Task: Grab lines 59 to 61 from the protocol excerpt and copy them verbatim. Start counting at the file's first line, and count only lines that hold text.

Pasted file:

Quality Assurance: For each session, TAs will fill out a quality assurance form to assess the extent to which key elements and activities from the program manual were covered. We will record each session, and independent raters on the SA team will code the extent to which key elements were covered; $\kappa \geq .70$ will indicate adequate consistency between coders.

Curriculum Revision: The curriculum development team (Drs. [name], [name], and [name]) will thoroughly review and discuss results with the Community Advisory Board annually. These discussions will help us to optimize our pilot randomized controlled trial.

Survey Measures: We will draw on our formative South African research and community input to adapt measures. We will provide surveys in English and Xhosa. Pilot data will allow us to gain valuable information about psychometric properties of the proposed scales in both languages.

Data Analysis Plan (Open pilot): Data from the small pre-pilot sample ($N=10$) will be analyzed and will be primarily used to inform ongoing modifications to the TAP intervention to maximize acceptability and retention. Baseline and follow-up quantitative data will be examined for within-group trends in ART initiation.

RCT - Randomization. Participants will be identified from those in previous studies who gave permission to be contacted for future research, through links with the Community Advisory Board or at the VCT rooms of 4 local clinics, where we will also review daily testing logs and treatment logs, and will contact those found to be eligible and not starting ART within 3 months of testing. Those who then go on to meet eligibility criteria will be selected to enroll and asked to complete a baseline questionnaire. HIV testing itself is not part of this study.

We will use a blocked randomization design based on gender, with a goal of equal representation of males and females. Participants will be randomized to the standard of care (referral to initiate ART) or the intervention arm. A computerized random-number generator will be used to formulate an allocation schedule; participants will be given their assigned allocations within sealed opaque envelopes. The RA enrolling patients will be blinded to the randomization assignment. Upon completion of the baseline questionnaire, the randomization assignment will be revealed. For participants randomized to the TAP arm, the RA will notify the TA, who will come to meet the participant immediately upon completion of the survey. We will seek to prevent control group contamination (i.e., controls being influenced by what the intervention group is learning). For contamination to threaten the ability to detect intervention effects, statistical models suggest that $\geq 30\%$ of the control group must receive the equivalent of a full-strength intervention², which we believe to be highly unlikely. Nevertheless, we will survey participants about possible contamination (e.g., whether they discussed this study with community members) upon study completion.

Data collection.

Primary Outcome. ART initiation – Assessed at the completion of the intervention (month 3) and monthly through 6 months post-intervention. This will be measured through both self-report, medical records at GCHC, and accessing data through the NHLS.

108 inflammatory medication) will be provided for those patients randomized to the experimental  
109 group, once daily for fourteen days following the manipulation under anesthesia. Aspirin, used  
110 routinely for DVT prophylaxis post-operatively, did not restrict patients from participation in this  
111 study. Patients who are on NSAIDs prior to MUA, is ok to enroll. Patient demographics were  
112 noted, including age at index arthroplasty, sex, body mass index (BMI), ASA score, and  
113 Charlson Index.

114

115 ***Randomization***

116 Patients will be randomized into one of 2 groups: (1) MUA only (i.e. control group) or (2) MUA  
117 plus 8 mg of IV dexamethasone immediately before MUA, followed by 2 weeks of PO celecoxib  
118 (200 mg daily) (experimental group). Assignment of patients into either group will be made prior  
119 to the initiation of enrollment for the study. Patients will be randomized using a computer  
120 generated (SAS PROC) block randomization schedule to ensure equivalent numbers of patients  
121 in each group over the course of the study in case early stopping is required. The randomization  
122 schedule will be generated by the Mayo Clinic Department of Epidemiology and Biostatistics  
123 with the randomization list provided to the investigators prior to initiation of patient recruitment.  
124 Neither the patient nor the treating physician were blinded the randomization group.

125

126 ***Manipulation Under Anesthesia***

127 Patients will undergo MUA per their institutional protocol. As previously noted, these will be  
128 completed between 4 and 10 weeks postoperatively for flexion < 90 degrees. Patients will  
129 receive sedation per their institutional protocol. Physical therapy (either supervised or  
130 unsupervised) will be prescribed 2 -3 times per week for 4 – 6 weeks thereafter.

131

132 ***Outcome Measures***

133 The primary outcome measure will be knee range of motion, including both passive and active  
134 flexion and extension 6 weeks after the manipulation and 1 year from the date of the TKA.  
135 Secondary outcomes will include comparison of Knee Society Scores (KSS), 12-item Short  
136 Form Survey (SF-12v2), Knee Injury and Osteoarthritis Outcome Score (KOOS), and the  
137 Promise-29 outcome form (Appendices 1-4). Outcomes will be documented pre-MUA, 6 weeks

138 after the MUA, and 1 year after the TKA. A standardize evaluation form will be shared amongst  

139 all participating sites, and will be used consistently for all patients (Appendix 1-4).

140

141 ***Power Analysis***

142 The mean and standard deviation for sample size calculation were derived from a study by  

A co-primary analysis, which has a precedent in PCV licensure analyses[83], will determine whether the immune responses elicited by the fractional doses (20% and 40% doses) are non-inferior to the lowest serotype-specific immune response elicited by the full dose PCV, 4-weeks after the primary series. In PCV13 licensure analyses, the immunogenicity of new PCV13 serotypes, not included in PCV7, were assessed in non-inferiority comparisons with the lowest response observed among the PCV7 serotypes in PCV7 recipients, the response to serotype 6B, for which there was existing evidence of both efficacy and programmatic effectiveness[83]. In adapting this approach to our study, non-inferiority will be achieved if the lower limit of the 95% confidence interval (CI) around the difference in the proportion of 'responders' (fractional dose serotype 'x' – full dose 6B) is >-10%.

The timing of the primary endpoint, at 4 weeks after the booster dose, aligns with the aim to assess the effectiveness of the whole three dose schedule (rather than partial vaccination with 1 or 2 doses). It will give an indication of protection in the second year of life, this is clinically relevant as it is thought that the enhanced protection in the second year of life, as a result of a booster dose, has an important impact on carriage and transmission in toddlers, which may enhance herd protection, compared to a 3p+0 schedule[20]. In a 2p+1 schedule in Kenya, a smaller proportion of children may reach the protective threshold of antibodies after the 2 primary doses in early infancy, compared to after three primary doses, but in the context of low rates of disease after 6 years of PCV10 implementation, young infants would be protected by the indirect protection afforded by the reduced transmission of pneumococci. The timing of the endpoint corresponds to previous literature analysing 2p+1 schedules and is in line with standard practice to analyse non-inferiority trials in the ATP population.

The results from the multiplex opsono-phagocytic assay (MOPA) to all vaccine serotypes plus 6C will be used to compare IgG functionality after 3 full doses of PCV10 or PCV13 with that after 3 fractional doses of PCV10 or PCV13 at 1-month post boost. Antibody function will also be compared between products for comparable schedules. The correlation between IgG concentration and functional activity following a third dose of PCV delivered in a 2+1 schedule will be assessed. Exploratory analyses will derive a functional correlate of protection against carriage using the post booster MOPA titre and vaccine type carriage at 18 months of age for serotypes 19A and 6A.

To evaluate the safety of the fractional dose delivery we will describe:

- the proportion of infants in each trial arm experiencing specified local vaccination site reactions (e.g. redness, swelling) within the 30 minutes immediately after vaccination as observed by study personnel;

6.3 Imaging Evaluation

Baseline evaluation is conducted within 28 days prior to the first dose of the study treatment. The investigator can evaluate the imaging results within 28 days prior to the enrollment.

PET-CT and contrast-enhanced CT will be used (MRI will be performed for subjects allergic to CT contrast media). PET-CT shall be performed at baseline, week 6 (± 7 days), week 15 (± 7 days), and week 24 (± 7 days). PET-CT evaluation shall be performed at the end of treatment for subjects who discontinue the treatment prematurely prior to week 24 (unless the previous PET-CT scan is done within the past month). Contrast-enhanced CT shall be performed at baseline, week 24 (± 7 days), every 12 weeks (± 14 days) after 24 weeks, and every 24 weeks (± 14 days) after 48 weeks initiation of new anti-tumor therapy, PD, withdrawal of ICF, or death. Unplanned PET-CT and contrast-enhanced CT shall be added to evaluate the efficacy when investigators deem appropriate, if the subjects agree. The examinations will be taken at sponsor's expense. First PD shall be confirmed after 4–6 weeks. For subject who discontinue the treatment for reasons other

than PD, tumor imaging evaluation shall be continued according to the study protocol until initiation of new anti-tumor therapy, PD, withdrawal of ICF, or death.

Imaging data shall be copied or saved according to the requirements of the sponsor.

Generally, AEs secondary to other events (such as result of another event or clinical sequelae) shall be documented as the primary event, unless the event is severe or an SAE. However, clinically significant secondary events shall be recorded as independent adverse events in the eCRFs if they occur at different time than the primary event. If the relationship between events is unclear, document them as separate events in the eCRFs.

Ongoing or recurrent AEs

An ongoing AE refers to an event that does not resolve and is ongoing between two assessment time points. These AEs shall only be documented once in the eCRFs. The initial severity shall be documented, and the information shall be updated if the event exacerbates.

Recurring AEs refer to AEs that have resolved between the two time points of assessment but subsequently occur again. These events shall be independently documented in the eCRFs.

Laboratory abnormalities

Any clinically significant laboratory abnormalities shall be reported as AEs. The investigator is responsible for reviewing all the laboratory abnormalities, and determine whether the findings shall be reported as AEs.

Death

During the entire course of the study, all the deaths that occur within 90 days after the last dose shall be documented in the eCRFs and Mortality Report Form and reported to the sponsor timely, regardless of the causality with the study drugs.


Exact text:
Any clinically significant laboratory abnormalities shall be reported as AEs. The investigator is responsible for reviewing all the laboratory abnormalities, and determine whether the findings shall be reported as AEs.

Death

During the entire course of the study, all the deaths that occur within 90 days after the last dose shall be documented in the eCRFs and Mortality Report Form and reported to the sponsor timely, regardless of the causality with the study drugs.